threatening, then tolerate him. 36 ... h5! 37 Ra7? White puts up more resistance with 37 Ne3 h4! 38 Nxg4 hxg3+ 39 hxg3 fxg4, though even here it’s difficult to believe he holds the game.

Exercise (combination alert): White’s forces circle outward to the threats which surround them, but it doesn’t do him any good. Black to play and win material. Answer: This one is easy and most of you probably predicted it in your sleep. 37 ... Bxg2! The good/bad bishop displays his claws by forcing White into a pin. 38 Rxg2 h4 This wins an exchange at a minimum. 39 Bxh4 Not much choice, but White is obliged to spend on a scale too grand to reconcile with his current lack of funds. He is also busted after 39 Rxe7+ Kxe7 40 Bxh4+ Kd7 41 Bg3 Rb8. 39 ... Rxg2+ 40 Kf3 Rxh2 41 Bxe7 Rh3+ 42 Kf2 Rb3 43 Bg5+ Kg6 44 Re7 Rxb2+ 45 Kf3

Exercise: The blind, disoriented king gropes his way down the hall unassisted. White’s forces, formally in the service of their king’s defence, all desert him. Black to play and force checkmate. Answer: White’s pieces sob by the shore as they watch their king swept away by the current. 45 ... Ra8! Threat: ... Ra3 mate! 46 Rxe6+ A parting joke. 46 ... Kh7 0-1 Capa is not going to fall for 46 ... Kh5?? 47 Rh6 mate.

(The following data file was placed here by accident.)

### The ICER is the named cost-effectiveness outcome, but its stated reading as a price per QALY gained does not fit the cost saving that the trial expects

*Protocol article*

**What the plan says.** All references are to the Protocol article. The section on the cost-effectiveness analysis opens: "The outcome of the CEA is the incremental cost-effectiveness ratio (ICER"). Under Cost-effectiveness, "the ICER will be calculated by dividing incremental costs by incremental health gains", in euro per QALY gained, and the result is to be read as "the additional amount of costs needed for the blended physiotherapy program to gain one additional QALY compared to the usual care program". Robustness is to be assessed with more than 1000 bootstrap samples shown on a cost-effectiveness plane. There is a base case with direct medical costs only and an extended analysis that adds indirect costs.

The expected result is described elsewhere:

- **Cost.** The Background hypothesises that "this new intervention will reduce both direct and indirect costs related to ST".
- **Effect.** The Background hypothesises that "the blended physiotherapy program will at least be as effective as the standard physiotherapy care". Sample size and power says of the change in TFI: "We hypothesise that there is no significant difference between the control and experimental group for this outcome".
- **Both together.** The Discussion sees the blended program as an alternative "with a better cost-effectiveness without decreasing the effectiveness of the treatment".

Game 28 J.R.Capablanca-Em.Lasker 11th matchgame, Havana 1921 Queen’s Gambit Declined 1 d4 d5 2 Nf3 e6 3 c4 Nf6 4 Bg5 Nbd7 5 e3 Be7 6 Nc3 0-0 7 Rc1 Re8 8 Qc2 c6 Both sides play a game of chicken, which Lasker wins. Black will only take on c4 when White moves his light-squared bishop. 9 Bd3 Capa refuses to participate in the waiting game and decides to lose a tempo. Question: What do you suggest instead? Answer: I had White once in this position and played 9 a3 Nf8 10 h3, and I guess my opponent got sick and tired of waiting for me to move the f1-bishop, and took on c4. 10 ... dxc4, C.Lakdawala-J.Booth, San Diego 1981. If Black, I would stubbornly continue to wait with 10 ... b6 or 10 ... Ng6. 9 ... dxc4 10 Bxc4 Nd5 The standard swapping mechanism to relieve the cramp. Capablanca barely survived the strategically suspect 10 ... b5?! in his game against Rubinstein last chapter (Game 16). 11 Bxe7 Rxe7!?